Dafoe and Dwyane

Milwaukee universities came through with a one-two punch this commencement season. First, UW-Milwaukee brought screen legend and alum Willem Dafoe back to the city, and then Marquette delivered 13-time NBA all-star Dwyane Wade. This is the coolest commencement duo to hit Milwaukee in years (ever?), and if you don’t believe us, go watch The Lighthouse right now.


The Recombobulation Area

Independent journalist (and former MilMag editor) Dan Shafer has been bringing a sharp urbanist bent to his one-man Substack outlet since 2019, but The Recombobulation Area really hit its stride this year, winning a Milwaukee Press Club gold award for his needle-moving coverage of the state’s boon-doggle plan to expand I-94 and joining forces with the great digital magazine Milwaukee Record.

Titans of Milwaukee Lost

This year saw the passing of several monumental Milwaukeeans.

Mary John

Born in Green Bay, John spent years producing plays in New York before returning to Milwaukee and founding Drama Inc., now the Milwaukee Repertory Theater, in 1954. “Her vision and fortitude to create a professional theater in Milwaukee has changed the scope of the city and given so many an artistic home,” Mark Clements, the Rep’s artistic director, said of John.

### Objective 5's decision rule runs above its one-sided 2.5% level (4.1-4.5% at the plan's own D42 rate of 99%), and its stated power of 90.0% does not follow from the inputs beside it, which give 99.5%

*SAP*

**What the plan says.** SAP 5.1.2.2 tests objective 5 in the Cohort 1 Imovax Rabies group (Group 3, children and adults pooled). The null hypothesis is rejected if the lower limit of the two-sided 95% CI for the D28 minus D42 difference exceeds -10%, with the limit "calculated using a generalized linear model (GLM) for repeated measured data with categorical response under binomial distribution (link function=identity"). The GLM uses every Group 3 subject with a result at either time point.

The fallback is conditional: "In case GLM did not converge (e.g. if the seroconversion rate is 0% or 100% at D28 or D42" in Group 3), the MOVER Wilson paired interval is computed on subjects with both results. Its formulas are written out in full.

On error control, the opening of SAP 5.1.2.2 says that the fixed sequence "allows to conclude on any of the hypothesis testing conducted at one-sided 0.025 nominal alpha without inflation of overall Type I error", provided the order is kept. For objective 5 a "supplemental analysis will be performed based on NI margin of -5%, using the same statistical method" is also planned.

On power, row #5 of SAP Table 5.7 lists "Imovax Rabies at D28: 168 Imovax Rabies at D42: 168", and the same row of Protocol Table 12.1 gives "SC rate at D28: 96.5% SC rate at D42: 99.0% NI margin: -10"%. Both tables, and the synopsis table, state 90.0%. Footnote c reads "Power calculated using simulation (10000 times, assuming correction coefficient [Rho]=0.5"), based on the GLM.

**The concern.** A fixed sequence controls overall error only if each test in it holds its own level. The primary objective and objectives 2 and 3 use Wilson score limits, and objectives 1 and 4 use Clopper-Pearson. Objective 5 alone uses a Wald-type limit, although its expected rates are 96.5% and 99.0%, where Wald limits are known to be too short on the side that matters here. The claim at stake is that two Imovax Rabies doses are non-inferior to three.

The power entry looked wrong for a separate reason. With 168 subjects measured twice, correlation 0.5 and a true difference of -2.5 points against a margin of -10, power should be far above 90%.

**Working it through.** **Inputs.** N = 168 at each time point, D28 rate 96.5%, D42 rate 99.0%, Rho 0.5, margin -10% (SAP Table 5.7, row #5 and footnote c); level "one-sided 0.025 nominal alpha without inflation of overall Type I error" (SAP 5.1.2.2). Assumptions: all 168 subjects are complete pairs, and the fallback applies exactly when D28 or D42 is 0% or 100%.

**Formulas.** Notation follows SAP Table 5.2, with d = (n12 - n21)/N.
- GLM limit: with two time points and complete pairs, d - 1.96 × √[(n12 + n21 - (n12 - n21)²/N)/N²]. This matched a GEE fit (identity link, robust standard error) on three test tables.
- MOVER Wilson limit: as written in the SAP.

Mary John, 1950s; Photo courtesy of Milwaukee Rep

Michael Cudahy

John Gurda, in his obituary of arguably the city’s most prominent philanthropist, wrote: “Cudahy viewed the world as an endless procession of problems to be solved, of opportunities to be seized, and he was happiest when he was in the absolute thick of solving and seizing them.” Over his career, the health electronics magnate donated millions to nonprofits and cultural institutions, and was responsible for the creation of the lakefront museum Discovery World. 

Lester Carter

For nearly 50 years, the welcoming and wise pharmacist “Dr. Carter” was a community leader and beloved figure in the Amani neighborhood. He was a pioneer in Milwaukee’s Black business community, opening Carter Drug Store at a time when there were few pharmacists of color. 

Lester Carter Jr. behind the counter at Milwaukee Pharmacy in 2014; Photo by Barbara J. Miner


This story is part of Milwaukee Magazine‘s September issue.